'Awards Chatter' Podcast — Brie Larson ('Room')

The 26-year-old rising star talks to THR about getting off the Selena Gomez trajectory, missing out on 'Juno,' finding a gem in 'Short Term 12' and her latest acclaimed work in this year's Toronto Film Festival audience award winner.
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Brie Larson

"It's equal parts: absolutely the most exciting time and the most exhausted I've ever felt," says Brie Larson, the 26-year-old star of the festival hit Room, when I ask her, as we record the eighth episode of the Awards Chatter podcast, what it's like being the "It" girl of the moment. She continues, "I have very little time for myself, just giving, giving, giving — and I've realized, from talking with my friends who have newborns, that that's the same! And when I think about it that way — that my career is this fresh little newborn that I'm nurturing — it feels lovely."

If Larson's onscreen abilities and offscreen likability, not to mention her striking beauty, remind you of another in-demand American actress in her mid-20s, Jennifer Lawrence, well, you're not alone. Like J.Law, B.Lar began her career as a child actress; proved her bona fides in a critically acclaimed, if not especially commercially successful, indie (Lawrence in 2010's Winter's Bone and Larson in 2013's Short Term 12); and just two years later, returned to the spotlight in a deeply moving, somewhat bigger film that was catapulted into the center of the Oscar discussion after winning the audience award at the Toronto Film Festival (2012's Silver Linings Playbook and 2015's Room, respectively).

But make no mistake about it: Larson is — as you can see on the big screen and hear on this podcast — her very own brand of wonderful.

(You can play the full conversation below or download it — and past episodes with Kate Winslet, Seth Rogen, Danny Boyle, Eddie Redmayne, Jason Segel, Ramin Bahrani, Michael Shannon, Ridley Scott, F. Gary Gray, O'Shea Jackson, Jr., Corey Hawkins, Jason Mitchell and Ian McKellen — on iTunes.)

As we discuss, Larson, who was a painfully shy kid, except when she was playing someone else, moved to Los Angeles at a young age and quickly found herself on the Selena Gomez trajectory: appearing on the Disney Channel and signing a record deal. But she took herself off of it, desiring more serious acting opportunities, yet frequently finding herself coming up short for the roles she wanted most, including turns in Thirteen (2003) and Juno (2007). The dissection and rejection of the business really got to her — until, that is, she "just became sick of caring so much about what I was perceived as" and adopted a different attitude when she went in for auditions. "Suddenly, I started working."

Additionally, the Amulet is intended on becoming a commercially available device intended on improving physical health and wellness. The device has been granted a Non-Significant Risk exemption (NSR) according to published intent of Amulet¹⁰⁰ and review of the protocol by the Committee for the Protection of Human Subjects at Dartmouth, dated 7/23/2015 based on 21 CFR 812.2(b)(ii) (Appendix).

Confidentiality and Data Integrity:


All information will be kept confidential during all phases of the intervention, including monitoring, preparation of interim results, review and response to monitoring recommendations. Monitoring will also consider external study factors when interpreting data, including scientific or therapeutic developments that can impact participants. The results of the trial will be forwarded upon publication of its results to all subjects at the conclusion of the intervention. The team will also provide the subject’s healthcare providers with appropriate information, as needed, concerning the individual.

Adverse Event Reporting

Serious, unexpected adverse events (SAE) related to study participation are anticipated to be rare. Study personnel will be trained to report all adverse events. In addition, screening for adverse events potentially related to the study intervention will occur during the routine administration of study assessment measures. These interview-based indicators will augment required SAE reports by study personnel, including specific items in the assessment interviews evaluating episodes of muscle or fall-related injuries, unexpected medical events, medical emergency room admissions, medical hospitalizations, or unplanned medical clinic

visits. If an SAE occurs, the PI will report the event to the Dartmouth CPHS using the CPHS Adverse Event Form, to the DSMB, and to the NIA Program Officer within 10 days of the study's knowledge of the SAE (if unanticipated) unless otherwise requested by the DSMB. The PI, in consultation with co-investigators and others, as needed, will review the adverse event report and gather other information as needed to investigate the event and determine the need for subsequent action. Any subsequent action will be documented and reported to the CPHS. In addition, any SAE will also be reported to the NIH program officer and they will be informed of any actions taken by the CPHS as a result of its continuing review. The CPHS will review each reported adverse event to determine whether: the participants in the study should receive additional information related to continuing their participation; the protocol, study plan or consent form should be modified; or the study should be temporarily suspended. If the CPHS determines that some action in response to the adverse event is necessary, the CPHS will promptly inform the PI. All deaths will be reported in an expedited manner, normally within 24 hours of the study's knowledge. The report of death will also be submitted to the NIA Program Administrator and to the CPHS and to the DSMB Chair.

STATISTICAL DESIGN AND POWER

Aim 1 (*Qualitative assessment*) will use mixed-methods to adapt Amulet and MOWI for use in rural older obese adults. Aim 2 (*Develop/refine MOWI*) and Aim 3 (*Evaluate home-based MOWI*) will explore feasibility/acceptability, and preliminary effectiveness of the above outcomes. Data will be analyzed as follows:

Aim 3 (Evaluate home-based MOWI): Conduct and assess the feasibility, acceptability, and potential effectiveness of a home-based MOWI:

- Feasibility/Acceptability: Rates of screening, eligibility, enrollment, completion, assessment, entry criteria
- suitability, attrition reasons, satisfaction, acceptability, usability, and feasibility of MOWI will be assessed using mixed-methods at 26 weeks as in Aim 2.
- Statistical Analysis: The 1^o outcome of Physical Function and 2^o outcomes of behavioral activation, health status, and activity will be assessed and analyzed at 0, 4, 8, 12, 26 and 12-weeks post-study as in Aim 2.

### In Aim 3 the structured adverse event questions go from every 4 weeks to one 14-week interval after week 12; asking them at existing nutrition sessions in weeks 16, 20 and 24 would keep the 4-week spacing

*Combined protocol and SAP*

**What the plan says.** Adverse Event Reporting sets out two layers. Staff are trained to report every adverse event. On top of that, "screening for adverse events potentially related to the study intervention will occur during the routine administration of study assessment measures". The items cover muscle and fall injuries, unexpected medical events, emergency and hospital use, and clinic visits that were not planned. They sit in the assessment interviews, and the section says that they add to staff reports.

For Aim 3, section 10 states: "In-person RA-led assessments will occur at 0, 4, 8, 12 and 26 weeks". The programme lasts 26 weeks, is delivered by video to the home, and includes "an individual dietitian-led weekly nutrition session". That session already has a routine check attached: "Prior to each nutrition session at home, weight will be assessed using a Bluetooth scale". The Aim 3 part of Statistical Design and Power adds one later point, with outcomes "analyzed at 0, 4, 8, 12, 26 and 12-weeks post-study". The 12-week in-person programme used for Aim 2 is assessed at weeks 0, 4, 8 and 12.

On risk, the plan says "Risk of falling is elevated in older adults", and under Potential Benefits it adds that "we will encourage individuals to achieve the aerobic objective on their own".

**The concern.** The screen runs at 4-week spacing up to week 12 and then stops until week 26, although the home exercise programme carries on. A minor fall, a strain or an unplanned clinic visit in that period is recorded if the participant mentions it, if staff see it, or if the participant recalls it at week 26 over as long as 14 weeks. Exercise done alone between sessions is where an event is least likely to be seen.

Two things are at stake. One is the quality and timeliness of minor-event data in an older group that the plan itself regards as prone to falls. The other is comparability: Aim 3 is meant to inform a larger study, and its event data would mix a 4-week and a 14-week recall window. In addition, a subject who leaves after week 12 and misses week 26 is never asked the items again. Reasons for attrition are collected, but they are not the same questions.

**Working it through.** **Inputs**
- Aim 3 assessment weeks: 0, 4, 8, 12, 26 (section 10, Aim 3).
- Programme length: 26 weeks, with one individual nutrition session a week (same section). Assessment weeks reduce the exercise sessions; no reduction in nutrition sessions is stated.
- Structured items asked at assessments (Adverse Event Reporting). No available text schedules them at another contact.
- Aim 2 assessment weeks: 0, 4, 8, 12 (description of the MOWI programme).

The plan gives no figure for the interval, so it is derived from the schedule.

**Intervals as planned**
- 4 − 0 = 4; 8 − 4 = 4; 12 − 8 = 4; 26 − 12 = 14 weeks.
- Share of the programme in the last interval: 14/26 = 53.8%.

A breakthrough opportunity for her came in the form of a principal role on United States of Tara (2009-2011), the Showtime TV dramedy created by Juno scribe Diablo Cody and executive produced by Steven Spielberg. Though the show was canceled after three years, it did provide Larson with a lot of experience and exposure, and during and after its run, she could be seen on the big screen in Noah Baumbach's Greenberg (2010), Edgar Wright's Scott Pilgrim vs. the World (2010), Oren Moverman's Rampart (2011), Phil Lord and Chris Miller's 21 Jump Street (2012), James Ponsoldt's The Spectacular Now (2013) and Joseph Gordon-Levitt's Don Jon (2013).

But it was Short Term 12 — my favorite movie of the last few years — that accorded Larson her first leading role and slowly but surely captivated the industry. "It's had this very long echo," she acknowledges. In its aftermath came prominent roles in studio pics of varying quality, including parts opposite Mark Wahlberg in The Gambler (2014) and Amy Schumer in Trainwreck (2015) and, most significantly, the role of Ma in Lenny Abrahamson's Room, which was coveted by many of the finest actresses in her peer group.

Larson talks about a variety of topics including: her discovery of Emma Donoghue's novel; Abrahamson's discovery of her and the audition process; her pairing with Jacob Tremblay, a phenom who was just 7 when he was cast as her son (she proved she could work beautifully with kids on Short Term 12); the sequence and setting of the shooting; the differing demands of the scenes in the first and second halves of the film; and, most poignantly, her outlook for the future in the aftermath of the film's — and her performance's — very warm reception, as she prepares to embark on her highest-profile project yet, the big-studio blockbuster Kong: Skull Island.

Room, which is being distributed in the U.S. by A24, now is playing in select theaters. Awards voters are being asked to consider the film for best picture and Larson for best actress.

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